Mice lacking Musk, a muscle-specific receptor tyrosine kinase that is activated by agrin, fail to form neuromuscular synapses and consequently die at birth because of their failure to move or breathe. We produced mice that express a chimeric receptor, containing the juxtamembrane region of Musk and the kinase domain of TrkA, selectively in muscle, and we crossed this transgene into Musk mutant mice. Expression of this chimeric receptor restores presynaptic and postsynaptic differentiation, including the formation of nerve terminal arbors, synapse-specific transcription, and clustering of postsynaptic proteins, allowing Musk mutant mice to move, breathe and survive as adults. These results show that the juxtamembrane region of Musk,including a single phosphotyrosine docking site, even in the context of a different kinase domain, is sufficient to activate the multiple pathways leading to presynaptic and postsynaptic differentiation in vivo. In addition,we find that Musk protein can be clustered at synaptic sites, even ifMusk mRNA is expressed uniformly in muscle. Moreover, acetylcholine receptor clustering and motor terminal branching are restored in parallel,indicating that the extent of presynaptic differentiation is matched to the extent of postsynaptic differentiation.
Neuromuscular synapses form following a series of complex interactions between motor neurons, muscle fibers and Schwann cells(Burden, 1998;Sanes and Lichtman, 1999;Schaeffer et al., 2001;Son and Thompson, 1995). Agrin, a 200 kDa protein synthesized by motor neurons, is a critical synaptic signaling molecule that organizes postsynaptic differentiation by stimulating Musk, a receptor tyrosine kinase (RTK) expressed selectively in skeletal muscle (Glass and Yancopoulos,1997; McMahan,1990). Embryos lacking agrin or Musk fail to form neuromuscular synapses and consequently die at birth due to their failure to move or breathe(DeChiara et al., 1996;Gautam et al., 1996). Neurogenesis and myogenesis appear normal in agrin and Muskmutant embryos, but skeletal muscle-derived proteins, including acetylcholine receptors (AChRs), which are normally concentrated at synaptic sites, are instead expressed uniformly in muscle of Musk mutant mice. In addition, AChR genes, which are transcribed selectively in synaptic nuclei of wild-type mice, are expressed throughout the myofiber of Musk mutant mice. Presynaptic differentiation is also aberrant in agrin andMusk mutant mice, as motor axons fail to stop or differentiate and instead wander throughout the muscle. Taken together with experiments showing that Musk is activated by agrin, these results indicate that agrin stimulation of Musk leads to clustering of critical muscle-derived proteins, including AChRs, activation of synapse-specific gene expression and the induction and/or reorganization of a retrograde signal for presynaptic differentiation(DeChiara et al., 1996;Gautam et al., 1996;Glass et al., 1996).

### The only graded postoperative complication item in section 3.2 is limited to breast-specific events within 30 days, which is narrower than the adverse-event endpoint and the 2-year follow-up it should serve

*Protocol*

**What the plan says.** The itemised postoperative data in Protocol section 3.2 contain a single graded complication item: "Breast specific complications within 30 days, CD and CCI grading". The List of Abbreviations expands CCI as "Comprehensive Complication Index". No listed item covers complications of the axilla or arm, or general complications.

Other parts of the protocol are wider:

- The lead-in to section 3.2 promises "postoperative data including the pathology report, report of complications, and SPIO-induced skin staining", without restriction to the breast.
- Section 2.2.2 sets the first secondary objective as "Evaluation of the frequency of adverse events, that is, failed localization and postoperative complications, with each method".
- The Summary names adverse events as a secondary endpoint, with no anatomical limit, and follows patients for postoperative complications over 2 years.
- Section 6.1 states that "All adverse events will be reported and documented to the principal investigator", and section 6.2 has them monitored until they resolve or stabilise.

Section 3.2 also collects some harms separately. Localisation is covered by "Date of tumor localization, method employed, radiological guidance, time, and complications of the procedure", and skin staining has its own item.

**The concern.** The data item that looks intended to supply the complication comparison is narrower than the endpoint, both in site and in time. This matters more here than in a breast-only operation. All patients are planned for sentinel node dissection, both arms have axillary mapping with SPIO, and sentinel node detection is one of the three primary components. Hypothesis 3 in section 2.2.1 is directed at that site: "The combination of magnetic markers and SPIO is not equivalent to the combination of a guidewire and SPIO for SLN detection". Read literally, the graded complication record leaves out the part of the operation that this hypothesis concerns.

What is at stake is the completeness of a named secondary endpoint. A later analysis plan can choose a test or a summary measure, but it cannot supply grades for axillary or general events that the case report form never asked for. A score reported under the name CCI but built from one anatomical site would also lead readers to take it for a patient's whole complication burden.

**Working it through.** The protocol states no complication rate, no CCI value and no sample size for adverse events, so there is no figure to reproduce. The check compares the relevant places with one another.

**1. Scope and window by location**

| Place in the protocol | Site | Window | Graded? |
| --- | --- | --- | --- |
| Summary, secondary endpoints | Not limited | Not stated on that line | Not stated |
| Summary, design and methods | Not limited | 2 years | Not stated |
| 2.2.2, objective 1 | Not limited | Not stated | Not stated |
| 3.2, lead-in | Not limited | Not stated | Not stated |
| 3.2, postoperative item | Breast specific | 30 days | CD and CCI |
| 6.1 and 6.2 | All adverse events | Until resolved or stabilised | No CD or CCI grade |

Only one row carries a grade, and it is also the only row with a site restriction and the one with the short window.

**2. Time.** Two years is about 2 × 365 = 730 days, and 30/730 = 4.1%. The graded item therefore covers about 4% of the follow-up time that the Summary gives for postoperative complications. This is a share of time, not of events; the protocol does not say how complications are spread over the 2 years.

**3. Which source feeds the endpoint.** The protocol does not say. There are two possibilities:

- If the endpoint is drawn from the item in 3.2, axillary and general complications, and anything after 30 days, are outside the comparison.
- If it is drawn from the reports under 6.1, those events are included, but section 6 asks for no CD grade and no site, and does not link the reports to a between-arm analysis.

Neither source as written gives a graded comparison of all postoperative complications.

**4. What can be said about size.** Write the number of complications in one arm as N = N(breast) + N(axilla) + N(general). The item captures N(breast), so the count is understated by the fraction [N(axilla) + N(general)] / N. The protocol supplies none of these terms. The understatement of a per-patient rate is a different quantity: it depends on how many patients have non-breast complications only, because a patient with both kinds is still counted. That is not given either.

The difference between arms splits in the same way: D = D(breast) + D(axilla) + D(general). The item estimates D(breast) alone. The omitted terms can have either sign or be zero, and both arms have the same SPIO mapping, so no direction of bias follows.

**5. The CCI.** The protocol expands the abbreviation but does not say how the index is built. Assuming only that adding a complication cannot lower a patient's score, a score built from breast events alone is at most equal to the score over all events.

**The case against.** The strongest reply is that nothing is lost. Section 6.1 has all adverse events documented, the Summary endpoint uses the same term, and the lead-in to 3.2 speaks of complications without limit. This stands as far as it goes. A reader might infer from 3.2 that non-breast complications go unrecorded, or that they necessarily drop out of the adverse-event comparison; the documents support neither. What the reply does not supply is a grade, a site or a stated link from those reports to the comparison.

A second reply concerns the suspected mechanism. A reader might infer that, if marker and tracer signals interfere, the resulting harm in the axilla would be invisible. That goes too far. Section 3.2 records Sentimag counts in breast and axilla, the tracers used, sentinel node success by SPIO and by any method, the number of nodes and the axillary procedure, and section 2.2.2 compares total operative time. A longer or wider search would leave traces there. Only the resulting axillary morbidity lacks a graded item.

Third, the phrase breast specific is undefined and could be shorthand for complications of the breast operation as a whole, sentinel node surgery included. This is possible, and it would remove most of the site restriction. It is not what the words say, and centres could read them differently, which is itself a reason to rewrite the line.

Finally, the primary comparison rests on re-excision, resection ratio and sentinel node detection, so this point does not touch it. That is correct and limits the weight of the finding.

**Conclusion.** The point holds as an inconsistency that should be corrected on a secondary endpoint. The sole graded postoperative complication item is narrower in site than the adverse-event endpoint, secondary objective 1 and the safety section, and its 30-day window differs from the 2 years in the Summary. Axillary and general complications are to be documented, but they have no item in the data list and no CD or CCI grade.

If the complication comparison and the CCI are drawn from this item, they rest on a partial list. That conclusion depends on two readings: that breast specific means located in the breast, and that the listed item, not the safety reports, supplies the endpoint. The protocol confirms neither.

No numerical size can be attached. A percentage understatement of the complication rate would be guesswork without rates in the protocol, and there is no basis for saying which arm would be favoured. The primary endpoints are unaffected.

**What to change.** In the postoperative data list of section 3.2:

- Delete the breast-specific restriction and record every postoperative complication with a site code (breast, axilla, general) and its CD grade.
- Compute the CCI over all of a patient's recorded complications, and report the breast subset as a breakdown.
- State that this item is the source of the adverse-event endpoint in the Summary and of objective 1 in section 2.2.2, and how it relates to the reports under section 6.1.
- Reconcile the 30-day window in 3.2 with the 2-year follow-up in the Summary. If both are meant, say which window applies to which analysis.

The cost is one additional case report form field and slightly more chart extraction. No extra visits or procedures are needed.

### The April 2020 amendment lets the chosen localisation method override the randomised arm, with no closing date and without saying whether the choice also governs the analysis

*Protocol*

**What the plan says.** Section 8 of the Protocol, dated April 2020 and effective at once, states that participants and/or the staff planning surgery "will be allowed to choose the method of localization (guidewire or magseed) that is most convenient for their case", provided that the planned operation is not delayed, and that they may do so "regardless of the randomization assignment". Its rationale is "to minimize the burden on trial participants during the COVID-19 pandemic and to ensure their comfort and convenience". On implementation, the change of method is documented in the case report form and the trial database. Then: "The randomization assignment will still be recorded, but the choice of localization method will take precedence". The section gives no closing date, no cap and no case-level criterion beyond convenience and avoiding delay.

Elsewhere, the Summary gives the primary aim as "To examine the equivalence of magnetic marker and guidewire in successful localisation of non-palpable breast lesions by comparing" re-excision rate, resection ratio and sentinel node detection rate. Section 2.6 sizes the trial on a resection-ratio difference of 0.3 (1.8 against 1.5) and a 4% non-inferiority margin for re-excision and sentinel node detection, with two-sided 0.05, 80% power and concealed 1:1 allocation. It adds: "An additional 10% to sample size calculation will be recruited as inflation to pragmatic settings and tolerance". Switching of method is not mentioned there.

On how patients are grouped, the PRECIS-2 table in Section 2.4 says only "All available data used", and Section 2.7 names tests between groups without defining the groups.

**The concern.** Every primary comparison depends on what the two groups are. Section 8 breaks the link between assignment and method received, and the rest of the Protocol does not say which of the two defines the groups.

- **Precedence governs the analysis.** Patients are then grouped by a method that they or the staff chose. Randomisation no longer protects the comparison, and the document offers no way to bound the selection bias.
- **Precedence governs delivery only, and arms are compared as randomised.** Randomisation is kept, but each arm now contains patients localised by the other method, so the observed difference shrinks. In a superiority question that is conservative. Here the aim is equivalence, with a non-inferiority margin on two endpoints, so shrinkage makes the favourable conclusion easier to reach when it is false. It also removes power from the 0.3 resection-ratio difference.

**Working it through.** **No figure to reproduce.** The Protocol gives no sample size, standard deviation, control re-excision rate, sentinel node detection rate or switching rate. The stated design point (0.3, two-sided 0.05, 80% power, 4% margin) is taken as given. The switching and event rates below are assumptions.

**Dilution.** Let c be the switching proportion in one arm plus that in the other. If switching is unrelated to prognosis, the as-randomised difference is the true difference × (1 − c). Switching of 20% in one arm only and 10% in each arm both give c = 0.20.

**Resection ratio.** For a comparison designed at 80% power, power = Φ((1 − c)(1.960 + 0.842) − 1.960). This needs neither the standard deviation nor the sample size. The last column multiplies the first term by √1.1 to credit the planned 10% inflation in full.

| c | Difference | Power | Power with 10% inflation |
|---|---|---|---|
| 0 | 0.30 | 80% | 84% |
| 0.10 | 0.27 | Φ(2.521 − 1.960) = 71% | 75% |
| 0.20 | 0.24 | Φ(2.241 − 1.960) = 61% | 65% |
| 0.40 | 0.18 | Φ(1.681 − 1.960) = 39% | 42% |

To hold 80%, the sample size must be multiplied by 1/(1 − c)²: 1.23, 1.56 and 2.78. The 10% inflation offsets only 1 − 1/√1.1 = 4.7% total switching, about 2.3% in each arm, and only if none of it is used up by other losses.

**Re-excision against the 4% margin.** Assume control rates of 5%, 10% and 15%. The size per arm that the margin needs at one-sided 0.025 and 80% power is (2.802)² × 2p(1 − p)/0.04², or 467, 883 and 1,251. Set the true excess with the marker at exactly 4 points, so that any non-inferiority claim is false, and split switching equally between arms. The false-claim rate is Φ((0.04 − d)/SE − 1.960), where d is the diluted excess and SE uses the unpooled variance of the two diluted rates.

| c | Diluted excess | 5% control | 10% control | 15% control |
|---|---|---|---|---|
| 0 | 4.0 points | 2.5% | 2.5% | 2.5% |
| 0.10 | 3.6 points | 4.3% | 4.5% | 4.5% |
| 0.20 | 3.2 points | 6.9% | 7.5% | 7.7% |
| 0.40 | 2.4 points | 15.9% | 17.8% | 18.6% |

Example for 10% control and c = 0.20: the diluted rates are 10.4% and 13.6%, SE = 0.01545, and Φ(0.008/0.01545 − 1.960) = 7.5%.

Domains in Musk that are important for Musk signaling have been defined by introducing wild-type or mutant forms of Musk into Musk mutant muscle cell lines (Herbst and Burden,2000; Zhou et al.,1999). These studies have revealed an essential role for one of the two juxtamembrane tyrosine residues in Musk (Y553), as mutation of this tyrosine abrogates the ability of agrin to induce clustering or tyrosine phosphorylation of AChRs in cultured myotubes. This tyrosine appears to have a dual function in Musk signaling, as this tyrosine is required both to activate Musk kinase activity fully and to recruit a signaling component(s) that functions downstream from Musk (Herbst and Burden, 2000). Evidence for such a dual role is based upon analysis of Musk/TrkA chimeric receptors. Agrin stimulates tyrosine phosphorylation of a chimeric receptor composed of the extracellular and transmembrane regions of Musk, and the intracellular region of TrkA (Nrtk1— Mouse Genome Informatics), but phosphorylation of this chimeric receptor fails to induce AChR clustering or tyrosine phosphorylation in muscle cell lines. The same Musk/TrkA chimera, but including a substitution of thirteen amino acids from the juxtamembrane region of Musk, including Y553,with the comparable region in TrkA is similarly tyrosine phosphorylated by agrin stimulation, but tyrosine residue phosphorylation of this chimera leads to clustering and tyrosine phosphorylation of AChRs in cultured myotubes(Herbst and Burden, 2000). These experiments indicate that the juxtamembrane region of Musk, even in the context of a different kinase domain, is sufficient to activate a signaling pathway leading to the clustering and tyrosine phosphorylation of AChRs in muscle cell lines. Nonetheless, as cultured muscle cells are not amenable to study all aspects of synaptic differentiation, these experiments could not address whether this juxtamembrane region of Musk is sufficient to confer additional aspects of Musk signaling, including clustering of additional postsynaptic proteins, synapse-specific transcription, presynaptic differentiation and synapse formation. Moreover, requirements for synaptic proteins may differ in cell culture and in vivo; for example, rapsyn is required to cluster Musk in cultured cells but not at synapses in vivo(Gillespie et al., 1996;Moscoso et al., 1995), and the ectodomain of Musk is required to cluster AChRs in cultured cells but not in vivo (Apel et al., 1997;Sander et al., 2001). Thus, in vivo studies are required to delineate the signaling mechanisms that lead to the complex biological response initiated by Musk at synapses.